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Comment: Re:Common sense? In MY judiciary? (Score 2) 457

by JLennox (#46166269) Attached to: Judge Says You Can Warn Others About Speed Traps

Traffic tickets need to cite what law was broken. Officers can't write tickets for random activities and then let a judge decide later.

In this case it was "[a] state law that prohibits motorists from flashing after-market emergency lights, even though it's not clear that the lights Kintner used were after-market" which is clearly bullshit. It does not align with what the person did at all. I am impressed that the officer knew local code well enough to cite that specifically on the ticket.

Comment: Re:GPE (Score 1) 138

by JLennox (#46061279) Attached to: South Korean Court Rules That Phone Bloatware Must Be Deletable

On my Google Play Nexus 4 I can either update Google Wallet, which wants new permissions, or I can sit there with the update notice forever, but I can't uninstall it.

Google Currents, Google+, Google Wallet, Google Drive, Google Hangouts, Keep, Movie Studio, News & Weather, Photos, Gallery, Play Movies & TV, Play Music, Play Newsstand, Play Store, Quickoffice, Voice Search, Calendar, Clock, Downloads

Really, it's just Google branded bloatware. Using a custom shell I hid ~75% of the applications inside the launcher because I can't uninstall them, and I don't use them, ever.

Comment: Re:It also beefs up security. (Score 1) 195

by JLennox (#45698019) Attached to: Google Makes It Harder For Marketers To Collect User Data

Sorry, my point was obscured because it ate my html. I was saying you could send a link like img src="http://10.10.10.10/things/delete?id=9" and that being in an email, gets sent with your auth cookies to the server and issues the delete without you realizing it.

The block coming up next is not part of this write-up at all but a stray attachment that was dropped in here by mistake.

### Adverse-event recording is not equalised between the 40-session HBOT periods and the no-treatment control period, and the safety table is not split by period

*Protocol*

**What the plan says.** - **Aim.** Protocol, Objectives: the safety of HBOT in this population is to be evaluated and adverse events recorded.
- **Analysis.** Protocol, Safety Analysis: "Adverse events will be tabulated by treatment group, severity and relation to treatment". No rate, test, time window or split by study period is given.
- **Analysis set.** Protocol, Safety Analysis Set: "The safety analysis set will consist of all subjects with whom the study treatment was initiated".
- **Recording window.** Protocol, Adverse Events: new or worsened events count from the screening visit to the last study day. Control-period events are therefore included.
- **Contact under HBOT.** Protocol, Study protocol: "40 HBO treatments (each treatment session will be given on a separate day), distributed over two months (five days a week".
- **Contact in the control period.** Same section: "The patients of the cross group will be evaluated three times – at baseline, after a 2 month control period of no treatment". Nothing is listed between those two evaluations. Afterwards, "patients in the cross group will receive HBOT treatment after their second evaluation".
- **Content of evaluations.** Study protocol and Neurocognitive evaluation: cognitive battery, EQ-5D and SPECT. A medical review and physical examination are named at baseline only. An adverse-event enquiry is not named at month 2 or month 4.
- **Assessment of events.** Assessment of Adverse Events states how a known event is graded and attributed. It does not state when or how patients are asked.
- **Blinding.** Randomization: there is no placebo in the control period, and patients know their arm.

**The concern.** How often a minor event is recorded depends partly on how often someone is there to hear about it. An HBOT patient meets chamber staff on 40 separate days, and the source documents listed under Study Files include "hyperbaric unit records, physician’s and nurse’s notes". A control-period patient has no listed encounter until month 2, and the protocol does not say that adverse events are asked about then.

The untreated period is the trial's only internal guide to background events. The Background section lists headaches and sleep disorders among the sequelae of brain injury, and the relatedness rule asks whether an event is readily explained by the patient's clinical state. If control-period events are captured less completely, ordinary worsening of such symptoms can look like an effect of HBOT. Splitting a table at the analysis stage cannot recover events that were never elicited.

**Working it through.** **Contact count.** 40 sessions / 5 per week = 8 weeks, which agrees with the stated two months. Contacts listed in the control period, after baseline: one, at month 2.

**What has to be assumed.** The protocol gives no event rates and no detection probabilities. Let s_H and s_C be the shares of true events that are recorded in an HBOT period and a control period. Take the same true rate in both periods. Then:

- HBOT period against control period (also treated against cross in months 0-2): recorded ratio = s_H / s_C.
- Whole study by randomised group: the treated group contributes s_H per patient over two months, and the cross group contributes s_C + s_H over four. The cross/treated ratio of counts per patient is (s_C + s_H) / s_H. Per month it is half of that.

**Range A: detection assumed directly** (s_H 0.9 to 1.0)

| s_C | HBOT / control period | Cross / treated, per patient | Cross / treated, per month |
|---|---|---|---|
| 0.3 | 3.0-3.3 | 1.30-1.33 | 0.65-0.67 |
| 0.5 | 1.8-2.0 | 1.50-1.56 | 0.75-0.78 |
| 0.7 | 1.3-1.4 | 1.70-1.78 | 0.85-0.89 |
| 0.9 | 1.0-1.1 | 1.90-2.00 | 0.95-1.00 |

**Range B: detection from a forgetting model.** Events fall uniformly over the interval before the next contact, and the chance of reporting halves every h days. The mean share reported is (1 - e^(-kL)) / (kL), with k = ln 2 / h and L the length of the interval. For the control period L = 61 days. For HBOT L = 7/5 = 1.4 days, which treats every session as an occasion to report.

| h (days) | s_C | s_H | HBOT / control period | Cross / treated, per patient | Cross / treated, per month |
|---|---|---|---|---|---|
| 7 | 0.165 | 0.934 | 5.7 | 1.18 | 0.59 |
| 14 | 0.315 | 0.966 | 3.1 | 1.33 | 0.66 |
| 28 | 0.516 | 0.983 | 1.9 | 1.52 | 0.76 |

In that sense it's a big plus for security, but also hurts your privacy like you're saying.

Comment: It also beefs up security. (Score 1) 195

by JLennox (#45697385) Attached to: Google Makes It Harder For Marketers To Collect User Data

If I could likely deduce that inside our local software you owned an item with the id 9, I could email you:

Because the request goes out with your authorization cookie it'll executes successfully.

This is why you should only accept post requests for actions that change data and use xsrf tokens (that aren't stored in cookies, local storage, etc).

Comment: Re:And, Folks, stay tuned.. (Score 1) 239

by JLennox (#45622457) Attached to: Tesla Model S Battery Drain Issue Fixed

40watts is how much power the charger is using, not how much the car really needs to idle.

You're taking a hit in the AC->DC conversion, you're also taking a crap shoot at what the batteries need for amperage/voltage. A float charge, for 12volt batteries, is 13 to 13.8 volts at whatever for amperage. ~2amps hitting the batteries sounds reasonable to me.

It's not different than having a battery charger on your start battery plugged in.

I lived off grid for a year on a battery based system. You get OCD about it.

The opposite of a correct statement is a false statement. But the opposite of a profound truth may well be another profound truth. -- Niels Bohr

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